Private Client

We offer practical support and comprehensive advice to help you protect your family.


We provide practical and comprehensive advice on Wills, inheritance tax, trusts, power of attorney, contentious / non-contentious probate, estate administration, divorce, pre/post nuptual agreements, cohabitee disputes and family arbitration. Our team can also advise you on the sale and purchase of residential properties.


Wills are an invaluable tool for making sure that you leave your affairs in order and ensure that you make the right provision for your loved ones. We will look closely at how to structure clients' assets in the most tax-efficient manner as part of the comprehensive process we undertake when advising them on Wills.

Making a Will allows you to choose guardians for your children, appoint trustees to safeguard this inheritance, provide for a friend or unmarried partner, make provisions to manage a business and pass it on and minimise the potential inheritance tax liability.

If you don’t make a Will, the Intestacy Rules set out a strict order of who will benefit and how. 

While your Will should reflect your current personal and financial circumstances, it should be viewed as work in progress and reviewed regularly to ensure it stays up to date.

To find out what might happen to your Estate if a Will is not put in place, please click here. 

Family law

We understand relationships are complex, that's why our advice is as individual as the individuals we advise.

Our specialist lawyers deal with all aspects of family relationships whether you need advice on divorce, matrimonial financial settlements, children, cohabitee disputes or a bespoke pre-nuptial agreement or a tailored cohabitation contract, we can help.  Our clients include business owners, property investors and high net worth individuals.  Our lawyers are also called upon to advise trustees, shareholders and companies who may be joined as parties to matrimonial proceedings.

If your relationship has broken down, we can assist you in resolving matters either by agreement or, if contested, by applying to court, by use of the collaborative law process or by family arbitration.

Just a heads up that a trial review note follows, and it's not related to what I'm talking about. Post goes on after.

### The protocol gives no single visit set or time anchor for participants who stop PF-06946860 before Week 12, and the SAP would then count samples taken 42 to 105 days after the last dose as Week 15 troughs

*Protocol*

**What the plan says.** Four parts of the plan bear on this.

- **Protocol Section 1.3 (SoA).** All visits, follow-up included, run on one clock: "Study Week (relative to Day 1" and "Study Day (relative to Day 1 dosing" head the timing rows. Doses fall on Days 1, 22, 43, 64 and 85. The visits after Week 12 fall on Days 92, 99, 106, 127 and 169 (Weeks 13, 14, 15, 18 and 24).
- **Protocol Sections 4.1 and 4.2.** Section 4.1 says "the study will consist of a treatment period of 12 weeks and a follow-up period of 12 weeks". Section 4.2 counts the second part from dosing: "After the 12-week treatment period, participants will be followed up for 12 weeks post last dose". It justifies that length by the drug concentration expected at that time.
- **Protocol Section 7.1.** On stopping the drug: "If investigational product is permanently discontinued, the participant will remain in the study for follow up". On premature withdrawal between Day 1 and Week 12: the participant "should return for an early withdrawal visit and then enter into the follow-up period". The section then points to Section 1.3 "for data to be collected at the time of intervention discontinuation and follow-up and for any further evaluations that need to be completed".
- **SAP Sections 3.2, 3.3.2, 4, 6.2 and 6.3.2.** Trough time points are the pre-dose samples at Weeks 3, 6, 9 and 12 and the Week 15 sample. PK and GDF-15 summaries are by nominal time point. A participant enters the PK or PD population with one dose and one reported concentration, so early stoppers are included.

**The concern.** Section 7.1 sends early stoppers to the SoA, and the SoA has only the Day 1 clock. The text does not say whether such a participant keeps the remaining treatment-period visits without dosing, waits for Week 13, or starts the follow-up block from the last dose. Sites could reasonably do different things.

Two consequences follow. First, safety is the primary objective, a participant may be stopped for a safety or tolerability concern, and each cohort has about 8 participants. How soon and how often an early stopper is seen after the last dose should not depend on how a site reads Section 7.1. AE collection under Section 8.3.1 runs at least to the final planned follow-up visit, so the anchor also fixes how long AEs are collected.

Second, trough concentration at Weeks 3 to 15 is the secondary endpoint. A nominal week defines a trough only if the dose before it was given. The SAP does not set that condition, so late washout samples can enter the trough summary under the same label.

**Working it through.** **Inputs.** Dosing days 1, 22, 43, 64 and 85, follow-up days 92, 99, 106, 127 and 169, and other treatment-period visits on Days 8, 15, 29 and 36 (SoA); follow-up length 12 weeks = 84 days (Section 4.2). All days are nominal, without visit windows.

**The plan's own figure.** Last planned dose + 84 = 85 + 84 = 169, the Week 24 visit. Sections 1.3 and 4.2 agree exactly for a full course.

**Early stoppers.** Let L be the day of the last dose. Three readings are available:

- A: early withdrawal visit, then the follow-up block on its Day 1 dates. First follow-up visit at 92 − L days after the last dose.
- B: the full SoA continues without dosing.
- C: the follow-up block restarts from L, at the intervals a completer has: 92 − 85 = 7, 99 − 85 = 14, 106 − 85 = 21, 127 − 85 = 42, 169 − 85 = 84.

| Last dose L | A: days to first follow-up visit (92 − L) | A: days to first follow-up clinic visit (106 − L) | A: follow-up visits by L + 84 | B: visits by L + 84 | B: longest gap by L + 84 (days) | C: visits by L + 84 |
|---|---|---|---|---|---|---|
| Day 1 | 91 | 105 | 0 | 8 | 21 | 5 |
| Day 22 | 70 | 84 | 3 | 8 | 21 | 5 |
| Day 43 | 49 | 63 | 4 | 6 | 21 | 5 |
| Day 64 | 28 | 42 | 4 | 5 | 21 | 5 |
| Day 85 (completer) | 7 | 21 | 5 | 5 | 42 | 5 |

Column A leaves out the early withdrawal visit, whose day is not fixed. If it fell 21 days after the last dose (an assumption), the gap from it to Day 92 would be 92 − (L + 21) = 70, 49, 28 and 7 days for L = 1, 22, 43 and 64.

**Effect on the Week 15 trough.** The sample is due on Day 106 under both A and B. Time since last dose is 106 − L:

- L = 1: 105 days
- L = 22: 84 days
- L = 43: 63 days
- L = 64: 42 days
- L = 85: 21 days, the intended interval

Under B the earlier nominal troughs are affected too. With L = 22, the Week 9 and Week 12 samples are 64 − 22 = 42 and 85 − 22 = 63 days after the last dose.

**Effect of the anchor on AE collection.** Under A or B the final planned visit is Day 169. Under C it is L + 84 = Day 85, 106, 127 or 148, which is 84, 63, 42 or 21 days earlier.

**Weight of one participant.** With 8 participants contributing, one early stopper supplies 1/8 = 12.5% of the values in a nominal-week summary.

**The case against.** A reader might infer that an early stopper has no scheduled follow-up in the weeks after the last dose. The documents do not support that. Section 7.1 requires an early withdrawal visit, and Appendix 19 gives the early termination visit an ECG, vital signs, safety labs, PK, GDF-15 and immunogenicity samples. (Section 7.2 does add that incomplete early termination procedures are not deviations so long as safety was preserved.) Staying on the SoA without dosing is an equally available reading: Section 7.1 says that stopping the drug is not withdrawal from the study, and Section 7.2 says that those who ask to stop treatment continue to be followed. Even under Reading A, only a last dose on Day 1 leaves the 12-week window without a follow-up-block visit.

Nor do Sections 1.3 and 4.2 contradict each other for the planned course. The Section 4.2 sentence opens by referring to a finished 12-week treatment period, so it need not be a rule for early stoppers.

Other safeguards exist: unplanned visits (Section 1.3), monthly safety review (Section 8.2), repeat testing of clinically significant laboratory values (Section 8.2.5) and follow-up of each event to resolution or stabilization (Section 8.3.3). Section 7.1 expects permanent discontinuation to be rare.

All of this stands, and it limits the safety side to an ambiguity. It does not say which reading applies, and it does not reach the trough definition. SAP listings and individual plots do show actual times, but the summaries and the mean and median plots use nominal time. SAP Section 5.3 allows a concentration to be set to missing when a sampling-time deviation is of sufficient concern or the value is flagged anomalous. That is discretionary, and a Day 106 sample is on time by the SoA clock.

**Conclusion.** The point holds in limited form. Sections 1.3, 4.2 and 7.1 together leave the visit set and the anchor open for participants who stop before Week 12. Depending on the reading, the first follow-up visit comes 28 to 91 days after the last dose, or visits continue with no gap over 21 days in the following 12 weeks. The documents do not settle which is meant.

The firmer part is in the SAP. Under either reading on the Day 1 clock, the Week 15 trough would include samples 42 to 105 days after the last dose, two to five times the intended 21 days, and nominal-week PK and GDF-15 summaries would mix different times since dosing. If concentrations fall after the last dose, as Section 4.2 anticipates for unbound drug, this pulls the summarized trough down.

Everyone is different and we offer advice appropriate to you and suited to your needs.  


Essentially, a trust is a vehicle for looking after assets. There are trustees in control of those assets, but holding them for the beneficiaries. A trust can be set up by an individual during their lifetime or in their Will.

Trustees must act in the best interests of the beneficiaries at all times and have legal obligations and duties regarding the management of the trust and its investments. We can provide advice both about creating and running trusts.

Residential conveyancing

Buying a house is a major financial commitment. You need to ensure that when you purchase a new home, you seek sound advice.

Whether you're buying, selling or re-mortgaging a property, our experienced team will guide you through the process. We offer a comprehensive service from start to finish based on professional dedicated, one-to-one advice providing clients with the reassurance they need at one of the most stressful times in life!

We’re accredited under the Conveyancing Quality Scheme – the Law Society’s recognised quality standard for firms providing residential conveyancing services - and panel members for all mainstream mortgage lenders.

Power of Attorney

A Power of Attorney allows someone else to make decisions on your behalf and sign papers in your name. There is a duel system of Enduring Power of Attorney and Lasting Power of Attorney.


Enduring Power of Attorney (EPA)
An EPA is a document created before 1st October 2007 where an individual appoints one or more people to deal with their financial affairs. EPAs can either be drafted on the basis that they're effective immediately or to take effect only on mental incapacity. It's no longer possible to make a new EPA, but those created before 1st October 2007 can still be valid.


Lasting Power of Attorney (LPA)
LPAs replaced EPAs and also allow an individual to appoint people to deal with their affairs. However, there are two types of LPA. One for financial affairs and one for health & personal welfare. You can make one or both types. An LPA must be registered (ie activated) by the Court before it can be used.


We have the experience and knowledge to be able to deal with estate administrations quickly and efficiently, from the most straightforward estates to the most complex, involving businesses or complex family situations.

Contentious probate

Sometimes estate administrations don’t always go smoothly or according to plan. This can be for a variety of reasons: beneficiaries falling out, difficulties with creditors, or challenges to the Will itself to name but three. We have a team of experienced litigators who can provide dedicated advice if an estate administration becomes contentious. 

Who we are

If you can't find what you're looking for or would like to talk to us in more detail, please contact a member of the team. We'd love to hear from you!

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